Looming Local Taxes Could Force Many Employers to Close Forever

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By CalTax Policy and Communications Associate Dustin Weatherby

Californians rejected 142 of 237 local tax and bond measures on the March ballot. Normally, this would suggest that voters are signaling that taxes are too high, giving pause to local leaders contemplating tax hikes this fall.

However, everything has changed. With the COVID-19 global pandemic’s impact on business and employment, many local governments are contemplating higher taxes to address their fiscal challenges.

Rather than enjoying the continued record economic expansion and growing tax bases, cities, counties, schools, fire districts and other special districts throughout California will be facing dire budget challenges, and many have announced they are exploring the possibility of putting tax increases on the November ballot.

While voters historically support their local governments when asked to raise revenue, the March election raised questions about whether voters can afford higher taxes when their own household budgets are taking a hit. This strain on household budgets has only increased in the weeks since that election, which was held prior to the statewide stay-at-home order.

Since 2008, voters around California approved 2,249 of the 3,142 tax and bond measures on local ballots, according to data compiled by the California Taxpayers Association. That is on top of the statewide tax and bond measures that provide money for schools, climate protection programs and other worthy causes.

In total, voters approved $4.54 billion in annual local taxes and $124.3 billion in local bonds during this period – and these figures only include data from elections where local governments provided the voters with a transparent estimate of how much additional funding they would be raising.

With the pandemic’s full economic impact yet to be fully understood, it would be easy to think that because of all the new tax revenue approved by voters in recent years, local governments are well-positioned to weather a fiscal storm. Unfortunately, this isn’t necessarily true.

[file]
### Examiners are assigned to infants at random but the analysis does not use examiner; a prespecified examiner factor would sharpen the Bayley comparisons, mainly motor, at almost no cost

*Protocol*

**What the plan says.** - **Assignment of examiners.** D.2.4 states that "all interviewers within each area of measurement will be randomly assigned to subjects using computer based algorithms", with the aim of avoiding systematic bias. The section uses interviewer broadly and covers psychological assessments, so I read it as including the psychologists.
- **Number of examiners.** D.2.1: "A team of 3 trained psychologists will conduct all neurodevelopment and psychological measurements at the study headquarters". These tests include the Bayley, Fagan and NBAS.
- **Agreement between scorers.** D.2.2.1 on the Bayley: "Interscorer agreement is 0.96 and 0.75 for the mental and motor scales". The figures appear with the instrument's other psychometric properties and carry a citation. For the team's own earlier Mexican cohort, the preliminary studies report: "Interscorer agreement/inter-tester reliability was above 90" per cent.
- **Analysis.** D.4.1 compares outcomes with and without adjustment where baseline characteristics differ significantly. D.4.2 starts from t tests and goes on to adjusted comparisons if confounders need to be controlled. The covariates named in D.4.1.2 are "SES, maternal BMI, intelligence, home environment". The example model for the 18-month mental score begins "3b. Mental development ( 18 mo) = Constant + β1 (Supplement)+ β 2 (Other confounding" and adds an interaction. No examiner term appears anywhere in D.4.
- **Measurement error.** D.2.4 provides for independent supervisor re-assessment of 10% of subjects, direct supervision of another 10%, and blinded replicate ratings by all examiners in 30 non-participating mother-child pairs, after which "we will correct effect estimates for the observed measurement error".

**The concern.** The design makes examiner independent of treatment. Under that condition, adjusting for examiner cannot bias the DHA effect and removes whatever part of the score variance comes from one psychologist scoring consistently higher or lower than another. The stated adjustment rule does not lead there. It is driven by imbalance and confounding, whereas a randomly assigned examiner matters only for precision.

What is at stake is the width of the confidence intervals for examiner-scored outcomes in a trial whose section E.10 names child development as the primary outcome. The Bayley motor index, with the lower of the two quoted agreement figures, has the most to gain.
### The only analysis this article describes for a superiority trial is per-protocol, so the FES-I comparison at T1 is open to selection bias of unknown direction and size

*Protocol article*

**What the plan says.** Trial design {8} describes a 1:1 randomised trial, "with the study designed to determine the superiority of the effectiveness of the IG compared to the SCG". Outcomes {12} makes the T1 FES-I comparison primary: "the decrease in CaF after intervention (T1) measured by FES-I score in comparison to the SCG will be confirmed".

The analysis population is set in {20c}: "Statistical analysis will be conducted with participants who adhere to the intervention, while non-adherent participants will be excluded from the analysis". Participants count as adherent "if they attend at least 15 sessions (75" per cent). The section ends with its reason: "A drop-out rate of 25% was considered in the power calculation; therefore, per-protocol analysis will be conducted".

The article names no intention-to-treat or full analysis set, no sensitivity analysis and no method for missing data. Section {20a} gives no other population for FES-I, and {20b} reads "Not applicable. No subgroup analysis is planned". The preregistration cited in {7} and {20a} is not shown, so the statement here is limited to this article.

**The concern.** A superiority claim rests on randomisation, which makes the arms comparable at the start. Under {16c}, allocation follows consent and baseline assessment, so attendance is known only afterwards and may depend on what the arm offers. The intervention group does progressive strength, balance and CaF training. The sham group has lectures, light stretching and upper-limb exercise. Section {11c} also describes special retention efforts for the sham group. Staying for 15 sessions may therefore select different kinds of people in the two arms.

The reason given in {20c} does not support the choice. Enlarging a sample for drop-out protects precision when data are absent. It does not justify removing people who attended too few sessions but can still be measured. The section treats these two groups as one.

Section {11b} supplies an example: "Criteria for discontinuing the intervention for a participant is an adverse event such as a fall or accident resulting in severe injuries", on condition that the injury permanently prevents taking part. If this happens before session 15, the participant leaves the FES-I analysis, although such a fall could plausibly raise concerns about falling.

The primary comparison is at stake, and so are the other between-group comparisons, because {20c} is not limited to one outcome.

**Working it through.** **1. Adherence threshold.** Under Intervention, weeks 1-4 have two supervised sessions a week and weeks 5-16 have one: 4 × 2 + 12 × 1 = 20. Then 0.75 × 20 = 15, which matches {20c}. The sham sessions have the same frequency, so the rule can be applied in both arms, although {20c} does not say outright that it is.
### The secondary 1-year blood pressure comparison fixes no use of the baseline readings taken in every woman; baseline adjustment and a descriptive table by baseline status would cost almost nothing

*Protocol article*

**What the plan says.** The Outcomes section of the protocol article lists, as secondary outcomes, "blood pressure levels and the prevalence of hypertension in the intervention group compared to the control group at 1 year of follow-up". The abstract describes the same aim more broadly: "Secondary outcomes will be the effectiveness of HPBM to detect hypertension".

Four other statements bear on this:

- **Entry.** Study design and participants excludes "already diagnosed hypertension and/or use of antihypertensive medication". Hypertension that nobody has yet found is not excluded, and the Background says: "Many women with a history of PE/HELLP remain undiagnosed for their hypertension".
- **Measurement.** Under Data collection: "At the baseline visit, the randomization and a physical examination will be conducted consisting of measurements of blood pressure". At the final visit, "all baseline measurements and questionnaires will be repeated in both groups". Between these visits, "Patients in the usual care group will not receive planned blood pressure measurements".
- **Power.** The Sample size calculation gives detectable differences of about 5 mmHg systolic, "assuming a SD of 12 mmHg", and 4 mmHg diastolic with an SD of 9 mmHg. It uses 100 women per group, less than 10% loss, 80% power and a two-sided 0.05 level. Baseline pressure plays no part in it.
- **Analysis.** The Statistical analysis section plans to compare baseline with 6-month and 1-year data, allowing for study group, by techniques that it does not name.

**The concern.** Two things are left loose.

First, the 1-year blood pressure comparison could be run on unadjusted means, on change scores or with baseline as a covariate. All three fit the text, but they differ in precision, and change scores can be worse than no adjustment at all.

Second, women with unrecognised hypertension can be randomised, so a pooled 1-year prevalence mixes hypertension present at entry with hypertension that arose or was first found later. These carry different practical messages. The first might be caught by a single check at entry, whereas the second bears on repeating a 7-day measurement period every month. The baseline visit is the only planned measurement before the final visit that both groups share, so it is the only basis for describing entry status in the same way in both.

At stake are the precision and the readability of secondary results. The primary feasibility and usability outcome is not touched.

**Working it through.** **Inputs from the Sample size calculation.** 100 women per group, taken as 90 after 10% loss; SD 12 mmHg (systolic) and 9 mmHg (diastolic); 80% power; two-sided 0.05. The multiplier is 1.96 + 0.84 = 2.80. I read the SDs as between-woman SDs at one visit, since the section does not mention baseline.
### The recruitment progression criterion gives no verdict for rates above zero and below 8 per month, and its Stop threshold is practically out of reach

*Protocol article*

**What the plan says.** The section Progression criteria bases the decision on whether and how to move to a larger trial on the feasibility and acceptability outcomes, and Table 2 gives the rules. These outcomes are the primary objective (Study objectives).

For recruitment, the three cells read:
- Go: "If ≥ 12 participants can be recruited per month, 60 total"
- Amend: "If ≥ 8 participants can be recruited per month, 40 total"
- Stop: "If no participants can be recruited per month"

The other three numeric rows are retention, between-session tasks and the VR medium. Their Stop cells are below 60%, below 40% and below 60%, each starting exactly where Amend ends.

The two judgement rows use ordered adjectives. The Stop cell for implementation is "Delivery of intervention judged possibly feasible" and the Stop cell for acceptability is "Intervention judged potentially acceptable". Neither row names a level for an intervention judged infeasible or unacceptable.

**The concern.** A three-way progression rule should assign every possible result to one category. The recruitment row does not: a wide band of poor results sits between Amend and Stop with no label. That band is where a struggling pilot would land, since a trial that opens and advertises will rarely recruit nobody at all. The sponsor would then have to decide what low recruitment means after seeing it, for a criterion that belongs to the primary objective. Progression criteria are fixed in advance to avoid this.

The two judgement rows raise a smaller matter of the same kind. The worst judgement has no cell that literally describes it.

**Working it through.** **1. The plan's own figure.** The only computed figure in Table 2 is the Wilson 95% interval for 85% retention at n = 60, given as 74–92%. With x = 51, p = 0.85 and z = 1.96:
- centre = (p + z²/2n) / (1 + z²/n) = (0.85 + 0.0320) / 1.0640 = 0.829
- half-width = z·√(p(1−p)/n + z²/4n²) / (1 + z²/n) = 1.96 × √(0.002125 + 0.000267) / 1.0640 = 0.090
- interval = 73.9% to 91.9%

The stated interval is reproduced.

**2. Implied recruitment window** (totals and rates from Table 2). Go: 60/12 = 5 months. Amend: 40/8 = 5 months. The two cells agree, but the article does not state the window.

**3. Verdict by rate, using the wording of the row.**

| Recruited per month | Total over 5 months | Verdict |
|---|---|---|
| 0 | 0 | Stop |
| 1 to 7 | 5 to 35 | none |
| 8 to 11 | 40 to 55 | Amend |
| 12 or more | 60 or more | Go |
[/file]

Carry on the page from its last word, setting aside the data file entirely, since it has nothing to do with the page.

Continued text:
The League of California Cities says “revenue growth from the improved economy has been absorbed by pension costs.” The group reported that pension costs will increase more than 50 percent by fiscal year 2024-25, reaching “unsustainable levels.”

The California Public Employees’ Retirement System (CalPERS) was only 71 percent funded for fiscal year 2018-19, with $372.6 billion in the fund – far short of the estimated fully funded level of $524.7 billion. Collectively, schools and local jurisdictions paid $8.9 billion in contributions while the state contributed another $6.7 billion, for a total of $15.6 billion in taxpayer contributions annually.

When the fund loses money, local governments are required to contribute more. With the market crash from the COVID-19 economic shutdown, the fund dropped to $339 billion, down to approximately 60 percent funded, meaning the system needs approximately $200 billion more to fully fund pensions.

With increased pension payment on the horizon, and the League of California Cities estimating cities will lose $7 billion in general fund tax revenue over the next two fiscal years due to the COVID-19 recession, tough choices will have to be made.

The Legislature is considering proposals to lower the two-thirds vote threshold for special taxes, with the goal of making it easier for local governments to pass taxes in addition to taxing soda, nicotine and even jobs. On top of that, special interests are backing an initiative that would undo many protections provided by Proposition 13, increasing property taxes through frequent reassessment of commercial and industrial properties. Those tax increases will be passed on through higher consumer costs and rent increases that disproportionately harm small businesses, especially those owned by women and minorities.

With thousands of businesses forced to close their doors and some local jurisdictions threatening fines and jail time for businesses that don’t shutter – and unemployment reaching 25 percent as millions of Californians lose their jobs – now is not the time to make California even less affordable for the very people and businesses hit hardest by the pandemic.

Higher local taxes could mean that for the most vulnerable employers and workers, California never reopens.